With this new exhibition dedicated to African art(s), the Fondation Louis Vuitton is expressing the diversity and wealth of a continent too often condemned to silence. From installations to textile, video and painting, the works displayed within three sections assert a pluralist approach to an identity defined beyond race, gender or cliché. 
Surpassing the traditional art history lessons taught in Western schools, the main objective of the exhibition Art/Afrique, le nouvel atelier is to go beyond the clichés associated with African art. The Fondation Louis Vuitton thus introduces some varied and relevant viewpoints on the question. Orchestrated around three distinctive yet organic parts, the exhibition presents The Insiders, displaying Jean Pigozzi’s collection of African art; Being There, which features a group of South-African artists witnessing and documenting the end of Apartheid with brushstrokes; and Africa at Fondation Louis Vuitton, which gathers selected works from the LV collection.

The Insiders displays the never-seen-before collection of businessman Jean Pigozzi, who lived and travelled throughout Africa. Considered as one of the most important in that field, the collection here features the work of fifteen iconic artists, bringing a new awareness to a poorly-known scene: from Congolese artist Chéri Samba, who invented a new kind of narrative and symbolic painting, to Abu Bakarr Mansaray, born in Sierra Leone in 1970, who imagined some plans of delirious and vicious engines.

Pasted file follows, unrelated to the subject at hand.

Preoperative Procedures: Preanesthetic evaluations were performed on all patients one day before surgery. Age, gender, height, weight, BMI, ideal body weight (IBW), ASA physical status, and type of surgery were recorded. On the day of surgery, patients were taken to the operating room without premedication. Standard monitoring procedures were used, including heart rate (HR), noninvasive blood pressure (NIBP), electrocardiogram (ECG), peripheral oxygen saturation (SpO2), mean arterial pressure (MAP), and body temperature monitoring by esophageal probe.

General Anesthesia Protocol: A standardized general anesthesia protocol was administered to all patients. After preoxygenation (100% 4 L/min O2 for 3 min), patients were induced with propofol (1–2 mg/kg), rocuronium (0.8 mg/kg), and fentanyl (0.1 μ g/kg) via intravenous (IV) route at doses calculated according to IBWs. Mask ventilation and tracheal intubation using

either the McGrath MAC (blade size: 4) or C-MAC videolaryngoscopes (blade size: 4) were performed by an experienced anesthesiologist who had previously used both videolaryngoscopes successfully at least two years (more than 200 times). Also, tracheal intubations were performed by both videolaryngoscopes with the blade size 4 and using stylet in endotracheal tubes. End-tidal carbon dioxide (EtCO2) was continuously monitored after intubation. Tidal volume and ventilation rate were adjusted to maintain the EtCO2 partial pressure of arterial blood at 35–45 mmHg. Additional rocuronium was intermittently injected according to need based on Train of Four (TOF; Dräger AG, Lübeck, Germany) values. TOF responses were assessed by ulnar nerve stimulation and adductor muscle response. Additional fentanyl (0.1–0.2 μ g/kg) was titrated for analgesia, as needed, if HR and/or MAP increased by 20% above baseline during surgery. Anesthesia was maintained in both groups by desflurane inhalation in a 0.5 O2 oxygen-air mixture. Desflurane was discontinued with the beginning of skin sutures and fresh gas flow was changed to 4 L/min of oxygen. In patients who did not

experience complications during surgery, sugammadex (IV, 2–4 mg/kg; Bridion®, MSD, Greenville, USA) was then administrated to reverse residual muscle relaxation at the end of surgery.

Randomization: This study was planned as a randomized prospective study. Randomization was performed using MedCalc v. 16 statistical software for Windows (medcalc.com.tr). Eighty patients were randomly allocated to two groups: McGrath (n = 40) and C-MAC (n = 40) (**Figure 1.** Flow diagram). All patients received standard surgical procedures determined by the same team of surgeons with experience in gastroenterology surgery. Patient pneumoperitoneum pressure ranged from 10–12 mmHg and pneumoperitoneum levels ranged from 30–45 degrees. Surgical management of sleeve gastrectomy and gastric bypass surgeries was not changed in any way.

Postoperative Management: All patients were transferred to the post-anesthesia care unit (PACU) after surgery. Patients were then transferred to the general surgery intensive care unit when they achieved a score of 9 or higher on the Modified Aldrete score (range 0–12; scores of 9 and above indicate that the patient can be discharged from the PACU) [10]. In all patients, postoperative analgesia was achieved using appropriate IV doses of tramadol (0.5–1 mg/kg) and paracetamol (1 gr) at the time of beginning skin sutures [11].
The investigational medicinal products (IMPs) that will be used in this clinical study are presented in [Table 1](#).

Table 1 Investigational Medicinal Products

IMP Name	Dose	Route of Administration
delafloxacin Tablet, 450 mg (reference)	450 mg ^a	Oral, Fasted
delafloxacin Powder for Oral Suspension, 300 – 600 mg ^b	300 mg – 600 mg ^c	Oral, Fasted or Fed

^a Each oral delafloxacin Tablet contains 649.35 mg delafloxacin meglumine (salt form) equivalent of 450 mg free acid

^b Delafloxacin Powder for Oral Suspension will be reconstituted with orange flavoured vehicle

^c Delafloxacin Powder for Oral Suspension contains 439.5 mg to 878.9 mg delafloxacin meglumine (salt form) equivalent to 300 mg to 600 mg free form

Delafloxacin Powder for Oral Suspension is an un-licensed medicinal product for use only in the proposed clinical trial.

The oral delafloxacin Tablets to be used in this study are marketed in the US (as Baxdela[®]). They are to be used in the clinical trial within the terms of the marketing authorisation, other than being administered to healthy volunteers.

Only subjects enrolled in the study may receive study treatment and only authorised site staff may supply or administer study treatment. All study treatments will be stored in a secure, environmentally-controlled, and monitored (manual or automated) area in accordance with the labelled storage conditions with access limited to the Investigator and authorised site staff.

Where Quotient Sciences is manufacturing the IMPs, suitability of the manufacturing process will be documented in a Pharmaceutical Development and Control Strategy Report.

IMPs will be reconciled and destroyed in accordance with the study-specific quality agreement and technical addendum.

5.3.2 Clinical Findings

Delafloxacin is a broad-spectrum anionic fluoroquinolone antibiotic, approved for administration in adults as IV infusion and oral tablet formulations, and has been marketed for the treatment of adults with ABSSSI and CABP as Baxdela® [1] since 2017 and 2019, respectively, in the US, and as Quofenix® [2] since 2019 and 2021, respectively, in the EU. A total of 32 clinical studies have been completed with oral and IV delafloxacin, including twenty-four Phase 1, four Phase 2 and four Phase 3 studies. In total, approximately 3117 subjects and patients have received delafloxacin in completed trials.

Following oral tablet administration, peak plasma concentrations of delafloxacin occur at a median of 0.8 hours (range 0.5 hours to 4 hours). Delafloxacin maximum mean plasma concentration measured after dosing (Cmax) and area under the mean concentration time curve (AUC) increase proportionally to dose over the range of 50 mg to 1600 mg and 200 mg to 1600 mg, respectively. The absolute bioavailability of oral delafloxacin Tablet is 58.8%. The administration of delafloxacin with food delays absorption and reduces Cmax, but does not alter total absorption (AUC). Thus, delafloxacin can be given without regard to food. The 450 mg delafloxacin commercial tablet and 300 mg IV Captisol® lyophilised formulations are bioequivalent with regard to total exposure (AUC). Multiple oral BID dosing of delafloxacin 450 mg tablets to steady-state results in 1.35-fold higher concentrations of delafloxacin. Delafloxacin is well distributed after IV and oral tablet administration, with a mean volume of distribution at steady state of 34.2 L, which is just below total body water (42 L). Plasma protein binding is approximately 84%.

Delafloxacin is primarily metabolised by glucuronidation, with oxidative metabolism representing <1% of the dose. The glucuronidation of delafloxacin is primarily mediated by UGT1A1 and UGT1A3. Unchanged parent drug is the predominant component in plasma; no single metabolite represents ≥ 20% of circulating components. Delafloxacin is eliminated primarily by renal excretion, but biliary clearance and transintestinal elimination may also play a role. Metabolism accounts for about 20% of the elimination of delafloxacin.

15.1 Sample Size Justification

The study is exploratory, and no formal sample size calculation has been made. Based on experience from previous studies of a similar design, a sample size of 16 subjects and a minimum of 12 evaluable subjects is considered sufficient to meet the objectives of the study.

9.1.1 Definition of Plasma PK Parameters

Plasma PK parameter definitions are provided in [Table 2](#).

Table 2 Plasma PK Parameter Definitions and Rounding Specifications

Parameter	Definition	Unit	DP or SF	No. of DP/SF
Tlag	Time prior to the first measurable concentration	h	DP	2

Being There is intended to be a visual and fictional testimony of contemporary South Africa coming from various artist-generations. Thanks to their socio-political engagement, about fifteen artists have been able to translate into art the whole process that followed the end of Apartheid. Some of them, like William Kentridge, Sue Williamson or David Koloane, are considered today as masters of South African art.

Finally, the last path opens upon a selection of works from the Fondation's collection, introducing African artists and artists whose creations engaged with the African continent in a non-Eurocentric view. This is for instance, the collection of photos by Zanele Muholi, which reinvents the figure of Venus. A must-see exhibition if you’re lucky enough to be in Paris!
Art/Afrique, le nouvel atelier, until 28th August at Fondation Louis Vuitton, Bois de Boulogne, 8 Avenue du Mahatma Gandhi, 75116 Paris.
Bogosi Sekhukhuni Simunye Systems Orientation 7 2017  Bogosi Sekhukhuni 12926.jpg
Bogosi Sekhukhuni Simuye, Systems Orientation.
Abu Bakarr Mansaray Allien Resurrection 150 X 205 Cm 2004 Abu Bakarr Mansaray  Courtesy Caac  the Pigozzi Collection 12906.jpg
Abu Bakarr Mansaray, Courtesy CAAC The Pigozzi Collection.
Calixte Dakpogan Oba 64 X 63 X 1 Cm 2007  Calixte Dakpogan  Courtesy Caac  the Pigozzi Collection 12901.jpg
Calixte Dakpogan, Courtesy CAAC The Pigozzi Collection.
David Goldblatt Diepsloot 99 X 1305 Cm 2009  David Goldblatt  Collection De La Fondation Louis Vuitton 12929.jpg
David Goldblatt, Collection de la Fondation Louis Vuitton.
David Goldblatt the Dethroning of Cecil John Rhode 12914.jpg
David Goldblatt, The dethroning of Cecil John Rhode.
Frederic Bruly Bouabre L the Pigozzi Collection 12898.jpg
Frederic Bruly Bouabre, The Pigozzi Collection.
Kemang Wa Lehulere Reddening 2015   Kemang Wa Lehulere 12922.jpg
Kemang Wa Lehulere, Reddening 2015.
Lawrence Lemaoana Freedom Is a Stone Throw Away 155 X 105 Cm 2017  Lawrence Lemaoana  Courtesy Afronova Gallery 12923.jpg
Lawrence Lemaoana, Freedom is a stone throw away, Courtesy Afronova Gallery.
Moke Skol Primus 177 X 131 Cm 1991  Moke  Courtesy Caac  the Pigozzi Collection 12907.jpg
Moke, Skol Primus, Courtesy CAAC The Pigozzi Collection.
William Kentridge Triumphs and Laments 107 X 158 C 12916.jpg
William Kentridge, Triumphs and Laments.